The uniformed children were a nice touch Tuesday at the Crenshaw Christian Center, marching out of school with U.S. flags -- like good little soldiers in a holy war -- to hear ministers preach against the evils of gay marriage.
I had hoped the event would be held in the FaithDome -- once before I die I have to enter the realm -- but instead everyone gathered on the lawn under heavenly skies. Three dozen members of the clergy were there to support Prop. 8, which would amend the state Constitution to define marriage as only possible between a man and a woman.
The Yes on 8 banners read:
"For Children. For Families. For Our Future."
Apostle Frederick K.C. Price stepped to the microphone.
"I believe and teach the Bible," he said, pausing briefly, as if nothing more needed to be said.
But he went on to quote Genesis, saying marriage is that which occurs between a man and a woman. To veer from that course, he suggested, would "jeopardize our children's future."
Off the top, I could name six dozen greater threats to children's futures than the prospect of same-sex people committing themselves to each other in love, especially in South Los Angeles. With so many single parents and foster children, in fact, two-parent families might be worth encouraging.
Another clergyman, Bishop Frank Stewart of Zoe Christian Fellowship, said he was insulted by the suggestion that gay marriage is a civil rights issue. The real civil rights issues, he said, are the rights of parents (I didn't quite get his point), and his right to choose whom he can join in matrimony as a minister.
Pastor Beverly Crawford of Bible Enrichment Fellowship International clarified that in supporting Prop. 8 she wasn't saying no to gays, but "yes to God" and doing what "the Lord Jesus Christ" would do.
I always envy those who know precisely what Jesus would do. I'm wondering, though, if Pastor Crawford made the right call on that one.
It would have been nice to hear even more spiritual guidance at the Crenshaw Christian Center, but I wanted to catch part of a competing rally several miles away, where clergy were speaking out against Prop. 8. On the way to the second event, I called Father Geoff Farrow, the Fresno Catholic priest who was stripped of his parish job last week for saying from the pulpit that he would vote against Prop. 8.
Had he remained silent, Farrow explained, he would have become "an accomplice to a moral evil that strips gay and lesbian people not only of their civil rights but of their human dignity as well."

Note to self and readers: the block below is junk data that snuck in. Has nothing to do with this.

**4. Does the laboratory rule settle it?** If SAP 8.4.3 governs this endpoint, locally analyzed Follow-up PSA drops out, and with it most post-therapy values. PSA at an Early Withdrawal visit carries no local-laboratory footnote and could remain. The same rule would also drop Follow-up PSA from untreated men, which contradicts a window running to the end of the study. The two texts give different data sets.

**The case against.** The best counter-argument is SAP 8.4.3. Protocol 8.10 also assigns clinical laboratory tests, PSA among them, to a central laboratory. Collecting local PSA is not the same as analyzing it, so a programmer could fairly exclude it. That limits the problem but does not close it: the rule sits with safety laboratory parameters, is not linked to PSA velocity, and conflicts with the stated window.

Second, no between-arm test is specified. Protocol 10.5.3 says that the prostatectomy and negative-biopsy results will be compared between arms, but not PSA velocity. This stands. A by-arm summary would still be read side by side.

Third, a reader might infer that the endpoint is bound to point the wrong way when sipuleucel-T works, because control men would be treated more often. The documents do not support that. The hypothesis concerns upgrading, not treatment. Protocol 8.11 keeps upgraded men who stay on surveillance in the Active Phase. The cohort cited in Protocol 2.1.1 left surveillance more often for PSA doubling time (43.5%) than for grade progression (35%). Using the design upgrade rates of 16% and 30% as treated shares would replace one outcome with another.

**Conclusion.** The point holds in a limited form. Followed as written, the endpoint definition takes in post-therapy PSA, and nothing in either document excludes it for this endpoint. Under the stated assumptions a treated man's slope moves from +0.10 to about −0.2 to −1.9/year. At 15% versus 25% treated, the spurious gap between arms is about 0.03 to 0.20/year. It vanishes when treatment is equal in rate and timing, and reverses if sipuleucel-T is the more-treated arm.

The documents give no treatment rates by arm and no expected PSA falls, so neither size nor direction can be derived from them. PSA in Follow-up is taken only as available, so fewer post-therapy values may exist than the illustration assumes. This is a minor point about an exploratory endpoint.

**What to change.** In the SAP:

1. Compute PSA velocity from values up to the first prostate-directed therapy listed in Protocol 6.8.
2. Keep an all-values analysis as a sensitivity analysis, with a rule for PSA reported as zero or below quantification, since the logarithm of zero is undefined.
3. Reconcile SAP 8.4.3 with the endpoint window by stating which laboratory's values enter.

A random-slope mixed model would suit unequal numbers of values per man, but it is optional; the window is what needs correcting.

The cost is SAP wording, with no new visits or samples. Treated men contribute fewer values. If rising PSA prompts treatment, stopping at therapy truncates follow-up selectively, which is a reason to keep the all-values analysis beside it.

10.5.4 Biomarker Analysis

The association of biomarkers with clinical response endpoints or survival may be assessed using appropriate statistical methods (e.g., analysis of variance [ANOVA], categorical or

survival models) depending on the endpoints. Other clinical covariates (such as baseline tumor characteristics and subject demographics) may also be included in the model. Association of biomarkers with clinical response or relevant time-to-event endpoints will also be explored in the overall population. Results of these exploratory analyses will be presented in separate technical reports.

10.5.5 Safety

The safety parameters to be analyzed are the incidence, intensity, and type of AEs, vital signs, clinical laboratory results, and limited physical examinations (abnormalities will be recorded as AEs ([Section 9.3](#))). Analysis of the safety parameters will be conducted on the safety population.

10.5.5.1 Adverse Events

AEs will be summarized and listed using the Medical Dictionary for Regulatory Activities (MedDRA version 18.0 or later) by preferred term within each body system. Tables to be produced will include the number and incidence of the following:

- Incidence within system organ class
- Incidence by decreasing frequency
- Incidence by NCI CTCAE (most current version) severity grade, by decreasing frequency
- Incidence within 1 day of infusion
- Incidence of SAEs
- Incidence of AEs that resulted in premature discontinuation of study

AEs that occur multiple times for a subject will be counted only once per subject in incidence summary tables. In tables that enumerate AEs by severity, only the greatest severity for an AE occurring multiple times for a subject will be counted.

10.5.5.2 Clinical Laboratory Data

Farrow's ouster wasn't surprising, because the Catholic Church is one of the leading supporters of the Yes on 8 campaign. Speaking up for the dignity of gay people must be a greater sin than being accused of molesting minors, which has frequently resulted in a mere transfer to another Catholic church rather than dismissal.
Farrow and I plan to get together later this week. And I'm hoping to chat with Gov. Schwarzenegger, another good Catholic who opposes a constitutional amendment banning same-sex unions but has done a disappearing act on Prop. 8. He could make the difference if he speaks up, and it's not as if he's built himself much of a legacy otherwise. But let me get back to the No on 8 rally, held at Lucy Florence Cultural Center in Leimert Park.
Unfortunately the party was breaking up as I arrived, and only four speakers attended, as opposed to the dozens at the other event. And by the way, if the turnouts are representative of the African American vote Nov. 4, which is expected to be large because of presidential candidate Barack Obama, that may tip the balance in favor of Prop. 8.
I told the Rev. Vanessa Mackenzie of the Episcopal Church of the Advent that the other rally was much larger and that those who spoke claimed to know God's will on gay marriage.
"How can you love God, who you do not see," Mackenzie asked, "and then hate the brother and sister whom you do see?"
It's not presented as hatred, I said, but as the word, as written in the Bible.
"Very clearly, that's an abuse of Scripture," insisted the Rev. Eric P. Lee of the Southern Christian Leadership Conference.
If supporters of Prop. 8 wish to literally interpret the Bible, Lee and Mackenzie said, why limit themselves to opposing gay marriage? They should also campaign for slavery, the subjugation of women and the beating of children.
"I've grown in this issue," confessed Lee, who used to oppose gay marriage.
Mackenzie and I both asked what turned him in the other direction.
"What changed me was the mean-spiritedness of this battle that exists today," he said. "How many times have people hidden behind God for a specific agenda?"
It happens now and again, I suppose. In wars, political campaigns and other nasty business.